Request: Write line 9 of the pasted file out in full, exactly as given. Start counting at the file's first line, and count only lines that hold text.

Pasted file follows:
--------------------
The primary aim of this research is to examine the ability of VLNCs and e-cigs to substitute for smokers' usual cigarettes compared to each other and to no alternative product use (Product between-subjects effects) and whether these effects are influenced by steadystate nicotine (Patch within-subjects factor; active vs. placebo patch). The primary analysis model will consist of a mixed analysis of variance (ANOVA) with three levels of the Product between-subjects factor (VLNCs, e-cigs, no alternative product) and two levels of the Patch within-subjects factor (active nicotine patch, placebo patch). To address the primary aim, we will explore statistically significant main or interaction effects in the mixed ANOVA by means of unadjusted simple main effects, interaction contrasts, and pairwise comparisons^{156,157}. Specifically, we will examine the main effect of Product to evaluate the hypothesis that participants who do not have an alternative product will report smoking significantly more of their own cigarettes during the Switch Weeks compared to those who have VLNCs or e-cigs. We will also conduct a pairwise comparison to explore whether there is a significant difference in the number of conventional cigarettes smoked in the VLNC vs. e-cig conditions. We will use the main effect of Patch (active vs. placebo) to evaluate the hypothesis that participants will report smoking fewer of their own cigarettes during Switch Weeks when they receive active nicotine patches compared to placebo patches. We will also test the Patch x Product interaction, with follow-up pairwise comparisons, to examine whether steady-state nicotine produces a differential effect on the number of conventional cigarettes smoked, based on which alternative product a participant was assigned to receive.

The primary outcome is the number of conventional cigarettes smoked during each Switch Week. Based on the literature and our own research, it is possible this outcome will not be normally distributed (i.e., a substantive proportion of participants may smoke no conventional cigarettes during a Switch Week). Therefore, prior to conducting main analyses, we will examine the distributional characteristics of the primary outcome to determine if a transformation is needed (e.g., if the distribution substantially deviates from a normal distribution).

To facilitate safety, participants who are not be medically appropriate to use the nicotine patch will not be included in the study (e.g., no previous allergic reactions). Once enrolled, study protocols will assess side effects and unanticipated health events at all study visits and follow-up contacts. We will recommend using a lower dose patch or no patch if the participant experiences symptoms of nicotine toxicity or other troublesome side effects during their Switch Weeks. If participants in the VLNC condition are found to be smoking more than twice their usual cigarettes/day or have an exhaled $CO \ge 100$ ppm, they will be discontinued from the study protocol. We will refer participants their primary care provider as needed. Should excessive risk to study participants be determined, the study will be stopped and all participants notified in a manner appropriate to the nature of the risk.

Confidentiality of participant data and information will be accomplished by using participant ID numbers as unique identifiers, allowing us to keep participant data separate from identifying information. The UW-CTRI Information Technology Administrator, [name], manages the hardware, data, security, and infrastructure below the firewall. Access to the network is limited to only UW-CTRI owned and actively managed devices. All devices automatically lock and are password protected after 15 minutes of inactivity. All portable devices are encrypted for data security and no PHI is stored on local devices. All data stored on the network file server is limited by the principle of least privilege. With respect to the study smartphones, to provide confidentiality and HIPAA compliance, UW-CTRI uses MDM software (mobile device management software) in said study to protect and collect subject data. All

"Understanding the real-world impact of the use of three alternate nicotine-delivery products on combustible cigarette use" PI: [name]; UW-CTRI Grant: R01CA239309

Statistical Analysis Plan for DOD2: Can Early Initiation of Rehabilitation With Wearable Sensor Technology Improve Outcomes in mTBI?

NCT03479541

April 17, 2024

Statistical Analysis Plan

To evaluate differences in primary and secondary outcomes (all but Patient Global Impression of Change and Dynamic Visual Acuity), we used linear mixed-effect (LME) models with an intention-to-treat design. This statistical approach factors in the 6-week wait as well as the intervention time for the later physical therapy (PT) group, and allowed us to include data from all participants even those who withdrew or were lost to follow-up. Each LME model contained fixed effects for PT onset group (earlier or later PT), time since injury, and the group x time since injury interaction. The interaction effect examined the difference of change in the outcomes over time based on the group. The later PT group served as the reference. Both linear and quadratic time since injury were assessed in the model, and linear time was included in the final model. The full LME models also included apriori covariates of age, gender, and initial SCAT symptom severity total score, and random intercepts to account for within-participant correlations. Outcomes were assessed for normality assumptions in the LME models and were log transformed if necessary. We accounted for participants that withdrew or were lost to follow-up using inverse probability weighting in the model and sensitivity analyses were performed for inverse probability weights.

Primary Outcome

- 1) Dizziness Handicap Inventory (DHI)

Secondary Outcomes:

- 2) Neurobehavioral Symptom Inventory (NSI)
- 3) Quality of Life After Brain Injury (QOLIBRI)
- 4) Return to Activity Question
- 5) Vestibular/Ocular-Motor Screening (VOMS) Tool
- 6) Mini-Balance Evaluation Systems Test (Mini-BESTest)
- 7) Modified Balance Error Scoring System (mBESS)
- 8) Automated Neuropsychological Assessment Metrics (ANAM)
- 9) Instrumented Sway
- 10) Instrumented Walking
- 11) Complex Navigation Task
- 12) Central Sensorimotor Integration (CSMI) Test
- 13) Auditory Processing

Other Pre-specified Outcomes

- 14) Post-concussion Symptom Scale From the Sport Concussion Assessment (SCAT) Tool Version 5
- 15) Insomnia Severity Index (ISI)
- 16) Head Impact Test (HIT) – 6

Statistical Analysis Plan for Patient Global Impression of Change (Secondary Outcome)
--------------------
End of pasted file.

Statistical Analysis Plan